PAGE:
With April being stress awareness month, we want to further provide our knowledge and give advice around this subject. Last week we discussed the symptoms and health implications of stress, which can be read here. This week we will look at the causes of stress and some forms of prevention.
According to the HSE, workplace stress is ‘a harmful reaction people have to undue pressures and demands placed on them at work’. It accounts for over a third of reported ill health and 43% of ill health related absence from work. Stress can lead to numerous health problems, therefore it’s vital to know how to prevent it.
Causes Of Stress
The main cause of stress is thought to be unreasonable pressures at work. However, this is not the only cause of work place stress. Below are six other common causes.
Task Related Factors – Stress can occur if the individual feels they don’t have the mental or physical capability to complete the task.
Interpersonal Factors – An employee can become stressed through everyday interactions with people. For example, they could be subject to abuse, harassment or bullying.
Role Ambiguity – If the employee hasn’t got a clear picture on what their role entails, it can create a very stressful situation for them.
Role Conflict – Stress can develop if an employee is receiving opposing demands from different people. This can be especially stressful if they prevent them attaining their goals and objectives.
Lack of Recognition – If an employee isn’t receiving recognition or praise for a job done well, it can have a large impact on their morale. This could therefore lead to stress in the long run.
Personal Threat – Job security can be a large factor in causing stress in the workplace. The prospect of losing your job is a stressful situation for everyone. For example, through being made redundant.
In 2004, the HSE produced the first Management Standards for tackling workplace stress. The standards cover six areas: Control, Demands, Support, Relationships, Role and Change. It describes the causes of stress and the necessary steps in combatting it. Below are some examples on how to combat stress in each area.
Control – Where possible, employees should have control over the pace at which they work and should have a say on when they can take breaks.
Demands – The demands set by the employer should be achievable based on the hours worked by the employee. The job requirements should also match the skills and experience of the employee.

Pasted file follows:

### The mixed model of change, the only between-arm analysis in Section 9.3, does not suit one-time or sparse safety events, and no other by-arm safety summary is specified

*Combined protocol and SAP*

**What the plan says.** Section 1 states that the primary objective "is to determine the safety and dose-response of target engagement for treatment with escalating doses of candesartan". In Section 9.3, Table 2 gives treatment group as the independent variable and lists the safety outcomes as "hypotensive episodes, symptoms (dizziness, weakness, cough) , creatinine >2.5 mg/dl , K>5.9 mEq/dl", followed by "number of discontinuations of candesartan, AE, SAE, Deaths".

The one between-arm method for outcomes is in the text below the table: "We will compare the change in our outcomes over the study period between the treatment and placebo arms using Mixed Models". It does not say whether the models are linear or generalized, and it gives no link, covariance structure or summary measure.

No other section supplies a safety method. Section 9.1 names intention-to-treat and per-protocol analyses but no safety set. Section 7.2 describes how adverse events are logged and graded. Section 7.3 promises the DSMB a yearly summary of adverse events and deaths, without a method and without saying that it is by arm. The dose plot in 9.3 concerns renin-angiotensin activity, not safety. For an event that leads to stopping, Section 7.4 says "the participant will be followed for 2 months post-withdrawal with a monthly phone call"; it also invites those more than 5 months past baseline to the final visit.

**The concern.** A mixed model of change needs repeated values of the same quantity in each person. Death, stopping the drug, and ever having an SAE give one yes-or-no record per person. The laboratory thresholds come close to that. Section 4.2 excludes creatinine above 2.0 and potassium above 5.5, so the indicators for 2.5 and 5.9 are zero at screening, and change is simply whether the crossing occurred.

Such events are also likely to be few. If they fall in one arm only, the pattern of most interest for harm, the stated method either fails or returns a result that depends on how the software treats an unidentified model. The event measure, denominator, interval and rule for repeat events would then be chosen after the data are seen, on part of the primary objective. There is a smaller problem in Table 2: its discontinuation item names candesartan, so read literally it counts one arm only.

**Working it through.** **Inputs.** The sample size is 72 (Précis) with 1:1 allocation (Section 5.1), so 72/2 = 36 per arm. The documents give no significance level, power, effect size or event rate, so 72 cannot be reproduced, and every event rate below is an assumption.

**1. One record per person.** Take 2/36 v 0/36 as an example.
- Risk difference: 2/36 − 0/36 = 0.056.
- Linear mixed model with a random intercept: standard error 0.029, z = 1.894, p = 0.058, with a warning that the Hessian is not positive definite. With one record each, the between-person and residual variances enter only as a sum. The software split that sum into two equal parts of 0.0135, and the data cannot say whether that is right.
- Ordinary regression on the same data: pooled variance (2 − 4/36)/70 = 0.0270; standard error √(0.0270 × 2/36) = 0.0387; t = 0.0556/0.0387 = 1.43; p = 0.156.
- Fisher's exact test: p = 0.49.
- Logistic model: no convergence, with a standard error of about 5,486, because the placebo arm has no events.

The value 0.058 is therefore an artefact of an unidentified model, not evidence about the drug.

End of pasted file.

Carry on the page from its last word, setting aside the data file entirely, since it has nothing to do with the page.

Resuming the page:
Support – Employees should be made aware of the support available to them if they are feeling stressed with sufficient policies and procedures being put in place to promote that support. Furthermore, employees should receive regular feedback as this will clarify expectations and show that they’re capable of doing their job.
Relationships – The organisation should have the appropriate standards in place to encourage employees to report inappropriate behaviour. These standards should also detail how managers will react to any reported behaviour which should help prevent the behaviour happening in the first place.
Role – Employers should provide the relevant information and requirements on the job role to prevent any uncertainty. In addition, systems should be in place to allow employees to raise any concerns with their role.
Change – If a change in job role is to happen, the employer should give plenty of notice to allow any preparation to take place and should provide support through the changes.
Managers play a critical role in identify and reducing employee issues. A manager should be willing to discuss any issues with employees and develop action plans on how to overcome any stress. Below are some other key responsibilities for managers.
- Conduct stress risk assessments
- Be aware of training and development needs of employees
- Maintain good communication
- Monitor and review workloads and work hours
- Manage poor performance before it becomes a burden on other employees
Eric has had this to say on stress ‘Make sure to manage your workload as it can be stressful if it all builds up. Look to add structure to your day so you know where you’re going to be during the day. In addition, Arrange regular one to one meetings with your supervisors as this will help identify any changes that need to be made to your workload.
What Sure Safety Can Offer
Stress can lead to high absenteeism and decreased productivity. Sure Safety’s consultants can help by conducting risk assessments to identify factors that could be causing high levels of stress. In addition, we can provide stress awareness training to help you and your employees identify the symptoms and we can review you policies to make sure stress is identified.
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